Maathu is synonymous with rustic Keralite beauty for Mollywood audience. Her charming smile and adorable screen-presence that carried both the citybred and rural characters effortlessly, made Maathu a nostalgic face from the 1980s. No movie-buff can forget Radha from Mammootty's classic Amaram who deceived the dreams of her ambitious father. Maathu has given life to some out-of-the-box characters in Malayalam cinema ditching the accepted codes of morality and conduct. Born and raised as a Telugu girl, Maathu was never a guest to Malayalam cinema but a daughter.
The actress, who was active in cinema till the end of 1990s, suddenly disappeared from the silverscreen without leaving a clue where she was. 19 years later, she is back in the industry with a bang. Prior to the release of her upcoming flick Aniyan Kunjinum Thannalayath' Maathu reveals about her career, professional regrets and family in a candid chat with Onmanorama.
You are back facing the camera after long 19 years. How do you feel?
I am very excited as I am returning to Malayalam cinema after a long break. I realize how much I missed cinema all these years. Never mind, I'll go forward and do some good roles. My audience will watch me on big screen soon again.
What is your character in Aniyan kunjum Thannalayath?
In Aniyan kunjum Thannalayath' I play the role of one of the four sisters of the protaginost Aniyan Kunju, played by Kian Kishore. My character shares a very beautiful bond with her younger brother. There are instances where the duo share their thoughts, concerns over relationships and dreams with each other. It is a good movie that talks a lot about the love between siblings.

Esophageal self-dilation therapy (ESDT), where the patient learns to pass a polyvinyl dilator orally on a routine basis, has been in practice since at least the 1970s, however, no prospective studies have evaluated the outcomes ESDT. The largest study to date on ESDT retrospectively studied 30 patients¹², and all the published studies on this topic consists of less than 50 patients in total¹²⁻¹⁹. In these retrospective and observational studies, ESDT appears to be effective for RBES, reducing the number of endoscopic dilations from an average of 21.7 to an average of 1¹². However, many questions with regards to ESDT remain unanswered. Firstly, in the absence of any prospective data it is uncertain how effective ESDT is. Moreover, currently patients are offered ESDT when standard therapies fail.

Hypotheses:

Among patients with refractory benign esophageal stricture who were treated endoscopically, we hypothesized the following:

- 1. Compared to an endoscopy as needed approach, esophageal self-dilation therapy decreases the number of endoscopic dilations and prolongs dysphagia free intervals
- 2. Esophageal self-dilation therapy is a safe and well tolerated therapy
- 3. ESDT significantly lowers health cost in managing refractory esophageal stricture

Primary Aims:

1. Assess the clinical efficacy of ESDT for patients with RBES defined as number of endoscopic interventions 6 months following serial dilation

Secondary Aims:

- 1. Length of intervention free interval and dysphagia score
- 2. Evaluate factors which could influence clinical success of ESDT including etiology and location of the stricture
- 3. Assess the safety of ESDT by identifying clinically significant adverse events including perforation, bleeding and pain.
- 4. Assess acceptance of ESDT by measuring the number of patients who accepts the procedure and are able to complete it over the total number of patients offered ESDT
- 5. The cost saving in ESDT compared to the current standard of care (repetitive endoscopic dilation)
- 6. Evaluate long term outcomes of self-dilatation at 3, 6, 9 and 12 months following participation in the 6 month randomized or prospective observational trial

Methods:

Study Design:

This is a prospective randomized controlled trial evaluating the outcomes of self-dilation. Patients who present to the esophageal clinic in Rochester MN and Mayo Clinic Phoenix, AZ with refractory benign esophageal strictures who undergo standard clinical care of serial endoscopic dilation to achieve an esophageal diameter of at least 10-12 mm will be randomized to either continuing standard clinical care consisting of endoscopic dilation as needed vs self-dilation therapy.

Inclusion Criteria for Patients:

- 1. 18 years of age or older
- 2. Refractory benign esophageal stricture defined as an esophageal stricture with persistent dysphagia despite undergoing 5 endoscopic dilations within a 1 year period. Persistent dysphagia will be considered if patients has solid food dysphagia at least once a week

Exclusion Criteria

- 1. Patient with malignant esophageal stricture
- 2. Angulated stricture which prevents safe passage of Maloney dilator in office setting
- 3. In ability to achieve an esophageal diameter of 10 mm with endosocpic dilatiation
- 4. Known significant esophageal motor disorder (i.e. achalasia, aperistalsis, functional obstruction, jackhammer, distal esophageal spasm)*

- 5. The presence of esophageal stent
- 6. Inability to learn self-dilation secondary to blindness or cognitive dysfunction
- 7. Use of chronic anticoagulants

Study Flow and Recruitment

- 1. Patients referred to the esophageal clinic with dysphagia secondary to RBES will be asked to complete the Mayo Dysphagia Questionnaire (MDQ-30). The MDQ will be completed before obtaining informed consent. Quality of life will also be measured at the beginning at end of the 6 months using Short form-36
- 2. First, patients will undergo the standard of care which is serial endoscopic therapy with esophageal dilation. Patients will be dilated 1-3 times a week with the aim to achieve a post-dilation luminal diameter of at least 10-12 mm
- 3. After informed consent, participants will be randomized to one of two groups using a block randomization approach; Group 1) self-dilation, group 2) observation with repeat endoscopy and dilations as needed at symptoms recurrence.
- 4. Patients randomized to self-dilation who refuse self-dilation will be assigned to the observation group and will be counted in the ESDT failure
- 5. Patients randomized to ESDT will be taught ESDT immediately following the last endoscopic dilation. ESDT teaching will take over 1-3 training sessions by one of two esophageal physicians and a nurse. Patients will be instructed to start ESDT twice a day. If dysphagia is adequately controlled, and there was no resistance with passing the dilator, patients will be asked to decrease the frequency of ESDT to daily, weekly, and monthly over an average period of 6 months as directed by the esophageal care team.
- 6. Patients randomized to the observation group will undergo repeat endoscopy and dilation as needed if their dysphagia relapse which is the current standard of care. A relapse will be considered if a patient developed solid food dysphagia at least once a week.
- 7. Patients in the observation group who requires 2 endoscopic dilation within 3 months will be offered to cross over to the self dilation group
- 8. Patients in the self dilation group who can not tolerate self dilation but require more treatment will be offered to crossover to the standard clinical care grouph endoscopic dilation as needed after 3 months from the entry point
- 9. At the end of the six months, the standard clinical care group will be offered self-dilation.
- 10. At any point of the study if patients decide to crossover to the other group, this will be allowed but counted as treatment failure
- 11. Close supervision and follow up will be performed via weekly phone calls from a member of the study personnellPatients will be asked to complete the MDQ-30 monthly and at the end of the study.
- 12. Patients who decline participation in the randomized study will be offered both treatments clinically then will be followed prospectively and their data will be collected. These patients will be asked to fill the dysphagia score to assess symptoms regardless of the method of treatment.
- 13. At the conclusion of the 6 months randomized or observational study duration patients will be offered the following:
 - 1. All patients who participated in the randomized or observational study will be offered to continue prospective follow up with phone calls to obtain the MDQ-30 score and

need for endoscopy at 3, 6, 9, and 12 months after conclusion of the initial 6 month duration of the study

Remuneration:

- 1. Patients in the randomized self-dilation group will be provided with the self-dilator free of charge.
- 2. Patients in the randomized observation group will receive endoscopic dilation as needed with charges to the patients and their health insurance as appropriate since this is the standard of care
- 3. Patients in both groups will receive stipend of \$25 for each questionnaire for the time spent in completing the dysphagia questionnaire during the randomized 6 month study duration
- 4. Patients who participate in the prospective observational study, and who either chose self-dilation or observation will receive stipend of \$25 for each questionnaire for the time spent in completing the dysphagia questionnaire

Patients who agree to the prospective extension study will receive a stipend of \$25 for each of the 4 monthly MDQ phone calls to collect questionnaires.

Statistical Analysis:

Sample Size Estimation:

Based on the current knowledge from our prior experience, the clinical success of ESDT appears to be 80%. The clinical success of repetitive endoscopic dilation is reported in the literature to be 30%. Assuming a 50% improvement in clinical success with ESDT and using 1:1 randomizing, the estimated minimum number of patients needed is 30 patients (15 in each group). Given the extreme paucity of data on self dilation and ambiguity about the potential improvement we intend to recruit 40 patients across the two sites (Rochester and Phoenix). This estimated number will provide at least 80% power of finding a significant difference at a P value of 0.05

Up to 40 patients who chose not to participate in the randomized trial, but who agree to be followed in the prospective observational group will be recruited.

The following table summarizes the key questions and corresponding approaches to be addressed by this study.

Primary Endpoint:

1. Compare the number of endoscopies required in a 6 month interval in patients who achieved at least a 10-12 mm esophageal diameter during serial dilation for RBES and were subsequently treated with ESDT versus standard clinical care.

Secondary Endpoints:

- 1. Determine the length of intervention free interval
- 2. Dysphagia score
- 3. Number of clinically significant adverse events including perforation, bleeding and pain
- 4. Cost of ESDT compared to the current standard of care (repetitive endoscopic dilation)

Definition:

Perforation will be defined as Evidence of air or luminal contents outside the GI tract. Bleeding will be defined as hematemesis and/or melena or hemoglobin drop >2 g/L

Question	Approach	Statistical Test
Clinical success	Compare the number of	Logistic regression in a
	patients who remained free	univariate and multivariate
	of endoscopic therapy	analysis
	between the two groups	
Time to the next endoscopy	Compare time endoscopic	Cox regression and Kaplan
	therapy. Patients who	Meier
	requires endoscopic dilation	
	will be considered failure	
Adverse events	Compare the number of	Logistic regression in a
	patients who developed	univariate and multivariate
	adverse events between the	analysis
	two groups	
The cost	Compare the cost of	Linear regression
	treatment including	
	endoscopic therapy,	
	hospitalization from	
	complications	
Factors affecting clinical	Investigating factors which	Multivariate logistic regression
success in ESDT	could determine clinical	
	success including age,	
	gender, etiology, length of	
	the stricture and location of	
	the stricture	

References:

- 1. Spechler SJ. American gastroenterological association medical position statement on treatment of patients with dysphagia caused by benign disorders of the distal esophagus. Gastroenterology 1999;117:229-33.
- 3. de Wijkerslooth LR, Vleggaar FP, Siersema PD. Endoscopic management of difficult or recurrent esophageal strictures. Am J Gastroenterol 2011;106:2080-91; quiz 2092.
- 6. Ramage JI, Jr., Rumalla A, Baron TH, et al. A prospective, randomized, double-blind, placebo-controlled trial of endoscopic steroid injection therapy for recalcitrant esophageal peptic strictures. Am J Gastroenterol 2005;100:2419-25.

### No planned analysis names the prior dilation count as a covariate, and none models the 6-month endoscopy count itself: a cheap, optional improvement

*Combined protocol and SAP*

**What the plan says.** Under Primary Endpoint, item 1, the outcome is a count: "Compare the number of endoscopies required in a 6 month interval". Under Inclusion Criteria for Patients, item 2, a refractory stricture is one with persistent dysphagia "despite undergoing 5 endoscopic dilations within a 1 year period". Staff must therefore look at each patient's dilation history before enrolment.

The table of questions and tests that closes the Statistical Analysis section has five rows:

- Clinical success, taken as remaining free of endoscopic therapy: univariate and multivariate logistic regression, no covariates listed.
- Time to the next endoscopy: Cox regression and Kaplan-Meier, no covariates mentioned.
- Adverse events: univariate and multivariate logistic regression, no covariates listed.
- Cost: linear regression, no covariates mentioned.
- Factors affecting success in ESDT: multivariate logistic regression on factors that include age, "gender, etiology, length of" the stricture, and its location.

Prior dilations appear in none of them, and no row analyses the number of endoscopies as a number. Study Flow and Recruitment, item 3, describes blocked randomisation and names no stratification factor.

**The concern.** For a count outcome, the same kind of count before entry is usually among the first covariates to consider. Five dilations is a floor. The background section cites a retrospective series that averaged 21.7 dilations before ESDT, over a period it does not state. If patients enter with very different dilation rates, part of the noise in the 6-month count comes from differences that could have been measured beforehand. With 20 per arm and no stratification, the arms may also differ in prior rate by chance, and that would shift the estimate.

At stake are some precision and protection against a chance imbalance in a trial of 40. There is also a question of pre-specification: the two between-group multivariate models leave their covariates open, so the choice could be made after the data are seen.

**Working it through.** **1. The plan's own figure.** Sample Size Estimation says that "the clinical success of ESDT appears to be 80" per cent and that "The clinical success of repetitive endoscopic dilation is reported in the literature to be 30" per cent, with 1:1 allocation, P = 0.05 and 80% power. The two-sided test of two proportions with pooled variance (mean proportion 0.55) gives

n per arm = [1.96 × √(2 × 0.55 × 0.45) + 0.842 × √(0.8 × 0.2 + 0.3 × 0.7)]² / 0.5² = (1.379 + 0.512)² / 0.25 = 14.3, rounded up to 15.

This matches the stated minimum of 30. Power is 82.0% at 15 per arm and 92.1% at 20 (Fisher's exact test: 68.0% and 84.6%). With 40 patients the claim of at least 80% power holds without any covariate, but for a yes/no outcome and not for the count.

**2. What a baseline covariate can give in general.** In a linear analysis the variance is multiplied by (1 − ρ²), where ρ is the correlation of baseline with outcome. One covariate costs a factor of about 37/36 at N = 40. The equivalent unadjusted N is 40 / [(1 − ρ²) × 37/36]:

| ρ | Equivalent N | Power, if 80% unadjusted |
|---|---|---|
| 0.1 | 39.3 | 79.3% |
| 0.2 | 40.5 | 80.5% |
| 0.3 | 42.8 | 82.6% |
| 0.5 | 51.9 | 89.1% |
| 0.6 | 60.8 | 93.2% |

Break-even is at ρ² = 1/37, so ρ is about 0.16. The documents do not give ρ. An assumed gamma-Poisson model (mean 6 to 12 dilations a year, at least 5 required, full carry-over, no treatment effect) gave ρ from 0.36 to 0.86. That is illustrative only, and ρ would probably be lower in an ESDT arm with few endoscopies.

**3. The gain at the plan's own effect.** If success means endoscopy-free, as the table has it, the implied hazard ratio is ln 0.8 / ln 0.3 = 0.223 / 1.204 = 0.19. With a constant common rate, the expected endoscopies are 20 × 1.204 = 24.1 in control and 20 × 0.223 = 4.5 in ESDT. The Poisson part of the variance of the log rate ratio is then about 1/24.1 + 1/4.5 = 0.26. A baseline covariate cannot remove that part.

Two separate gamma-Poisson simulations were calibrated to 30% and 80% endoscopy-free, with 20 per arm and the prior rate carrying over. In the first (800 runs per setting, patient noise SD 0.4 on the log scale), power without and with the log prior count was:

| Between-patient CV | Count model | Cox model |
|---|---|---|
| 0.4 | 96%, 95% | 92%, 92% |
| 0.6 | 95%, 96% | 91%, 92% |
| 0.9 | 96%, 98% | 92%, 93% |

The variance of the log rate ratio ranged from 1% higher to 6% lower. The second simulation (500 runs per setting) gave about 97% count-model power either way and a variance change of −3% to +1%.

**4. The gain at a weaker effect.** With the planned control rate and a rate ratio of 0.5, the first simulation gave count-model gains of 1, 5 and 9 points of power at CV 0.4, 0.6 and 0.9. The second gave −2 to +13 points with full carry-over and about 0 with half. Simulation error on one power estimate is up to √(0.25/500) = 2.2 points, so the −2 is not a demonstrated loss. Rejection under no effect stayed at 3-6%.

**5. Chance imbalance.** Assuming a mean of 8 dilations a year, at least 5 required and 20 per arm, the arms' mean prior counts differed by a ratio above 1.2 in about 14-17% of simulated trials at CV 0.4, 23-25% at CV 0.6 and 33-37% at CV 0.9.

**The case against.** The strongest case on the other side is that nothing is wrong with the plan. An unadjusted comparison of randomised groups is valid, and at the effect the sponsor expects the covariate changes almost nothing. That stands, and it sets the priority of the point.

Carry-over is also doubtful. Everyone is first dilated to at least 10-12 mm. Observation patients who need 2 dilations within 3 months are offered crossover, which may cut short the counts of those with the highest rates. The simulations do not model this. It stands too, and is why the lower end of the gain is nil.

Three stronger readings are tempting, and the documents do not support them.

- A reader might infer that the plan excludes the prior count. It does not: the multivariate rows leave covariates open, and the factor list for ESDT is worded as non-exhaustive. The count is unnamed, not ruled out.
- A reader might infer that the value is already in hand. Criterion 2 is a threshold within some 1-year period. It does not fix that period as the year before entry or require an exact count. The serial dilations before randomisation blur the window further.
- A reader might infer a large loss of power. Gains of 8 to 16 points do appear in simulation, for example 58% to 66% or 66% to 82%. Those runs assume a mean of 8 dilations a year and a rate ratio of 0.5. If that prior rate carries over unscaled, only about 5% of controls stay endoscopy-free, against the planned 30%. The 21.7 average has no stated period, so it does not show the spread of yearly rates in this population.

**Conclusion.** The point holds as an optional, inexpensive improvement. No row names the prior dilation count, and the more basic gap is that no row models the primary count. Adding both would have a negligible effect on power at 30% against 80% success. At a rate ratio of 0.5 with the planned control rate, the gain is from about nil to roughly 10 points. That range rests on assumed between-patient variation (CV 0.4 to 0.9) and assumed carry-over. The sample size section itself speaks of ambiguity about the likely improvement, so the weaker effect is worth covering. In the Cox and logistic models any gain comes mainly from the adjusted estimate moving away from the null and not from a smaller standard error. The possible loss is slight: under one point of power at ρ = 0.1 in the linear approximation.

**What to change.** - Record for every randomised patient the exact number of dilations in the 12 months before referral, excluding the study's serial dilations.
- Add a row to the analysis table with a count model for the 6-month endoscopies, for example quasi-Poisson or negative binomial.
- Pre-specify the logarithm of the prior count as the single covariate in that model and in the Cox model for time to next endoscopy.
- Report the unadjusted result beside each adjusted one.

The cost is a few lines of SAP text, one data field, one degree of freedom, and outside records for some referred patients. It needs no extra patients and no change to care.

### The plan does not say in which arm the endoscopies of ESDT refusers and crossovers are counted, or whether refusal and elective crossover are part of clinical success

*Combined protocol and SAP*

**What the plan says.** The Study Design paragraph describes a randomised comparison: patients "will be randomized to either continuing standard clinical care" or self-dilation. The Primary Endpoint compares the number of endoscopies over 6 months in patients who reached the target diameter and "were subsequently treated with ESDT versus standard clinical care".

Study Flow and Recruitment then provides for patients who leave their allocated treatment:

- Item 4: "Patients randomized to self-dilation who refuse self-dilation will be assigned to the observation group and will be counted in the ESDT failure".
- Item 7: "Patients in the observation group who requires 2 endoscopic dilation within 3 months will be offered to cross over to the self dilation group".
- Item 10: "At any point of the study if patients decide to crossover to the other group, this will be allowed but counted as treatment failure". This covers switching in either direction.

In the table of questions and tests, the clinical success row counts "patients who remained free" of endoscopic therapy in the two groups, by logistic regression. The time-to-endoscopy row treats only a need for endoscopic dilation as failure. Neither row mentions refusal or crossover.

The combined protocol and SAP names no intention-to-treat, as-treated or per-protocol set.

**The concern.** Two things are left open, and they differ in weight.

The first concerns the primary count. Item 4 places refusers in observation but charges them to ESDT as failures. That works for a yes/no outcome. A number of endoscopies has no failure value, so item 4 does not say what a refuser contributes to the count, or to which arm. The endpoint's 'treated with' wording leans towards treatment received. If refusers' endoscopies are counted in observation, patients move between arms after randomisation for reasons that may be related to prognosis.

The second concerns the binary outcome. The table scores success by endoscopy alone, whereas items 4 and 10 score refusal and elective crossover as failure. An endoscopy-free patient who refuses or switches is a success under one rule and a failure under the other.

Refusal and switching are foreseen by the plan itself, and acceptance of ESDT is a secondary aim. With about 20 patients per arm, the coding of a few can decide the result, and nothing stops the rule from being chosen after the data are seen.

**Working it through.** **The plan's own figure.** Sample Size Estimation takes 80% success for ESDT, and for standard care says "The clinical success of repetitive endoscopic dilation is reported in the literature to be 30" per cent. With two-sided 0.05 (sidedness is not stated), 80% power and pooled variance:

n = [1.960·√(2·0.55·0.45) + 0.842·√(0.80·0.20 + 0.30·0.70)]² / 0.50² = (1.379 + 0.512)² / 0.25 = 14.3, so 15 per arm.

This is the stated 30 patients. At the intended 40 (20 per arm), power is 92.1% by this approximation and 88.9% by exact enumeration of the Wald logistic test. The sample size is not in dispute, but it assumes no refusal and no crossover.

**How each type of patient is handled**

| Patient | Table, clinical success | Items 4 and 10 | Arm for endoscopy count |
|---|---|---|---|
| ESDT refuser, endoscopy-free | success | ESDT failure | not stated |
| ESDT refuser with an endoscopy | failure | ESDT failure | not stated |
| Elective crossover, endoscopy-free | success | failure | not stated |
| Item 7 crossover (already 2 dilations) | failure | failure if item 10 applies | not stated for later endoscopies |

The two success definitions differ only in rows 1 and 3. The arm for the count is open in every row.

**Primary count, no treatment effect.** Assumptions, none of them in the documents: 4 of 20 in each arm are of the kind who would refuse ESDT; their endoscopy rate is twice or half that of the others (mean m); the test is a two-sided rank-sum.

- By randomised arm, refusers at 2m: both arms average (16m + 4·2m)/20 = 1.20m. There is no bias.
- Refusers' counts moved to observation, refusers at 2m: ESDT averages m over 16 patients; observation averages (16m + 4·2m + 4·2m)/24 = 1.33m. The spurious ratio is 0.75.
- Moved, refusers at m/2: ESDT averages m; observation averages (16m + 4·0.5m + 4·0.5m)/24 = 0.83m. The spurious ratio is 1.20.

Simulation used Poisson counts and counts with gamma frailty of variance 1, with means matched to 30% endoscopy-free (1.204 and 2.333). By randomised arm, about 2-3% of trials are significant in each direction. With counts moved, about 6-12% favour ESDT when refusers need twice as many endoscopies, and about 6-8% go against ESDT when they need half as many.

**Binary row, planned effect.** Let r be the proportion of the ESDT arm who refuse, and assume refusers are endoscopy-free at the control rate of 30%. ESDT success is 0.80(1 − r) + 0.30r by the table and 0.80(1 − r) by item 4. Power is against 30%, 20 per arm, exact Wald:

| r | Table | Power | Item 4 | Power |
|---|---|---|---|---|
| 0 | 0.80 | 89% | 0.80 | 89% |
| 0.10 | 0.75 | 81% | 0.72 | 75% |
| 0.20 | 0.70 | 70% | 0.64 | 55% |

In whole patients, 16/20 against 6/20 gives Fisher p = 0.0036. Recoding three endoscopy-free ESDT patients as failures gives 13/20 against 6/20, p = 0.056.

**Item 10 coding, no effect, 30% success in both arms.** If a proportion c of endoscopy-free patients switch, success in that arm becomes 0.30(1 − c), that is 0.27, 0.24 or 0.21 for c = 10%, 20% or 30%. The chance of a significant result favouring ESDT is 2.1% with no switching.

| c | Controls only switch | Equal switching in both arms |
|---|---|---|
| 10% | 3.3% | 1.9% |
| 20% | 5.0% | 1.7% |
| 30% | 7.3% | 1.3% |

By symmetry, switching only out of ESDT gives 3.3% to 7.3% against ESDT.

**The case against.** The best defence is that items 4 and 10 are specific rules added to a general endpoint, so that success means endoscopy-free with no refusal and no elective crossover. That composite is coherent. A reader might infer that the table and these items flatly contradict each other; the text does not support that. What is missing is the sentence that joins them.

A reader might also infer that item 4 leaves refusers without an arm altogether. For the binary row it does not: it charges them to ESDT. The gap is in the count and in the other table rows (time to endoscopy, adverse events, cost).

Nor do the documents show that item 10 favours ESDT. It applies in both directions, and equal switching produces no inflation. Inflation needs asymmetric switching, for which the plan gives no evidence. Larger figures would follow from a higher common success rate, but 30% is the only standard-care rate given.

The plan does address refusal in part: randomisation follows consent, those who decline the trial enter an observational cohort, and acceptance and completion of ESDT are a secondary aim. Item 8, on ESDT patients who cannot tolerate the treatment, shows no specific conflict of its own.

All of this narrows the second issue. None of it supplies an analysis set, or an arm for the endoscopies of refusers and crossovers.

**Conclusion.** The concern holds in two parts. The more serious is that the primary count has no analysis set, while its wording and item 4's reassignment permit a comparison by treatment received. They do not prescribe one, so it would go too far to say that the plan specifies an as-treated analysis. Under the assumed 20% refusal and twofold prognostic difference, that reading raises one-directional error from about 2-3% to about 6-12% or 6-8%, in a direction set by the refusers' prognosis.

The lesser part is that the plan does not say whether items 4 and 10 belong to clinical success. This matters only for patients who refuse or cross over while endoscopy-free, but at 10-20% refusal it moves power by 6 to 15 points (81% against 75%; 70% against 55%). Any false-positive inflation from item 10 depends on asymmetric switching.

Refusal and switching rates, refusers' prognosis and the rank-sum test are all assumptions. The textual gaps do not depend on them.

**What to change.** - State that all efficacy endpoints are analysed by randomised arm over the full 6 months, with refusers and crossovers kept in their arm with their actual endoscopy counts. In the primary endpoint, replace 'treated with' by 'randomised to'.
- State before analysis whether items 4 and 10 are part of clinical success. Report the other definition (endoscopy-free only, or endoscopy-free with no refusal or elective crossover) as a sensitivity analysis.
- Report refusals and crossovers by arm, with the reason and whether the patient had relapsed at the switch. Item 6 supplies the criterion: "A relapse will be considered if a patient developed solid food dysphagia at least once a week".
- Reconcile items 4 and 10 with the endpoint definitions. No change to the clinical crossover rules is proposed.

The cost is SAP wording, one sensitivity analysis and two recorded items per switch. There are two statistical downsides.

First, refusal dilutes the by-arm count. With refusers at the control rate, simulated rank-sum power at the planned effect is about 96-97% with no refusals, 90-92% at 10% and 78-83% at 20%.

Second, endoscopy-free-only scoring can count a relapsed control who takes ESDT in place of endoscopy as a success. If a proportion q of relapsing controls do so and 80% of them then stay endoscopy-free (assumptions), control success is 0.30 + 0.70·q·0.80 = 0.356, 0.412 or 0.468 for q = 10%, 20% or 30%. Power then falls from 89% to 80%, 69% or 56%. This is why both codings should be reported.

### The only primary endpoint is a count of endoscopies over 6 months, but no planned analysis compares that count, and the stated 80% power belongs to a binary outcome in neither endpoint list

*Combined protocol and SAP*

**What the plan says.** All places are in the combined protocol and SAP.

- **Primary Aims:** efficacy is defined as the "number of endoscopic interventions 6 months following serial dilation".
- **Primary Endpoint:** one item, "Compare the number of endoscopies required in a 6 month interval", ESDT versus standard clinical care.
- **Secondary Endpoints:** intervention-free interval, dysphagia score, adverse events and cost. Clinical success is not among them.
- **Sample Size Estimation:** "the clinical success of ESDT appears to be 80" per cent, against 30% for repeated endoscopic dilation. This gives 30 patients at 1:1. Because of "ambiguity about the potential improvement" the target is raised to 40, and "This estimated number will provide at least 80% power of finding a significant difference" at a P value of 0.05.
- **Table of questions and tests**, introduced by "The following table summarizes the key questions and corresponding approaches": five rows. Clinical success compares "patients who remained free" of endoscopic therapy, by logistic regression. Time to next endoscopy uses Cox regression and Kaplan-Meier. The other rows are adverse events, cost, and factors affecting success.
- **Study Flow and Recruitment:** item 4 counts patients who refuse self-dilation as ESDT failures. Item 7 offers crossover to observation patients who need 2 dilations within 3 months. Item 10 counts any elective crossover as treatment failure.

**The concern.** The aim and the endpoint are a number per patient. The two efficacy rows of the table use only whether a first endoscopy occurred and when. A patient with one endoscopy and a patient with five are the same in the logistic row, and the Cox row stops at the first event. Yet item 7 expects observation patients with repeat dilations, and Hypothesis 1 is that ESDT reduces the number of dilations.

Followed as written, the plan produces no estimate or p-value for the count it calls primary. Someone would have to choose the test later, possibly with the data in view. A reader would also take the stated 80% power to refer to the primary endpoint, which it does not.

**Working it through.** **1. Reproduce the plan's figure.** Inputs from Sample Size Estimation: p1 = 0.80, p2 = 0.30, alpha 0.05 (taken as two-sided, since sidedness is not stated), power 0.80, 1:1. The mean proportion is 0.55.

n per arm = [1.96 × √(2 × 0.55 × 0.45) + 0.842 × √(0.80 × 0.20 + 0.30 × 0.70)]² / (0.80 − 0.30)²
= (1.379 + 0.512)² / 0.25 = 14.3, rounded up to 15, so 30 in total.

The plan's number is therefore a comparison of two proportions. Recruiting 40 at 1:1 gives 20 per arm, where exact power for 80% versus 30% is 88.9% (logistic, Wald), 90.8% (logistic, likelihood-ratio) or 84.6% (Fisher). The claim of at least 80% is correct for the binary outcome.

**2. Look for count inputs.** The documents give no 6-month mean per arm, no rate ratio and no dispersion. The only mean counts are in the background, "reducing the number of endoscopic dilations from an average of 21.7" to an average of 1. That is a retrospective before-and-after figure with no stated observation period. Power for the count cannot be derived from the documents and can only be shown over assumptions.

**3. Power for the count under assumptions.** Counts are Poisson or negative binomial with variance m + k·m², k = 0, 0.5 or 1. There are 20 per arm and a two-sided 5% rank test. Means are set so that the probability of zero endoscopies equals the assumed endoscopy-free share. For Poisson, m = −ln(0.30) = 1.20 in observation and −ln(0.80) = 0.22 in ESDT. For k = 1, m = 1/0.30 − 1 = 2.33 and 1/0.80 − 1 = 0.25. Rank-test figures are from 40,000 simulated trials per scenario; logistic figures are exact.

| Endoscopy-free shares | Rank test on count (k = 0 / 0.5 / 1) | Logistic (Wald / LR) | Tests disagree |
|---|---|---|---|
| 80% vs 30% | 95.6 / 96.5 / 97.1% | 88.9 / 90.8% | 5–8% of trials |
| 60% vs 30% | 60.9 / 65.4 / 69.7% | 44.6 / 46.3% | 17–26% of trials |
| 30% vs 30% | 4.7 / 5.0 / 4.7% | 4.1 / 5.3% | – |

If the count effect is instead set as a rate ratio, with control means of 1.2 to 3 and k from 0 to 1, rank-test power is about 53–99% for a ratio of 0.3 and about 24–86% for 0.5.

You have played some out-of-the-box characters in Malayalam cinema in an age when morality was highly valued. Indu of Kuttettan and Sobha of Ayushkalam are certain roles leading heroines of the time would have been apprehensive about. How did you choose your characters so wisely in such a young age?
It was in 1990s. The peculiarity you sense is not just about the characters I played but the stories that came out then. It was a time when audience welcomed out-of-the-box stories and filmmakers passionately took up such topics. In my case, it is not my brain that worked behind character selection. I was too young to distinguish between two or more characters that came before me. My mother chose characters for me. I was rather lucky to have played those roles.
You were truly the heartthrobe of youth during late 1980s and 1990s. What message do you have for your old fans?
It is all because of the movie Amaram. The film was a turning point in my life. With that single movie, I elevated to the next level in my career. People still recognize me as Amaram girl. Some even call me Amaram Maathu. I believe Amaram is a divine gift that came to me. I still cherish my association with director Bharathan sir, Mammootty and Cameraman Madhu Ambatt during the filming of Amaram. It was them who presented me so gracefully in that movie.
I was very young. I just emoted everything Bharathan sir asked me to. I wasn't proactive on the location. I didn't even add a single detail to my character in addition to what the filmmaker asked me to. Bharathan sir had good clarity about my character. It made a very big impact on big screen.
Why did you choose Malayalam film industry over your Telugu despite the latter being your mother industry?
The reason is that I got good opportunities in Malayalam. At the same time, Malayalam cinema demands natural acting which I am comfortable with. Telugu cinema demads putting on layers of make-up, flashy dance performances and faking or exaggerating expressions. I am a good dancer, I know that. I prefer natural acting to pretential acting. More over, I got really heavy, intense characters in Malayalam cinema. That's why I stuck to Malayalam leaving behind Telugu.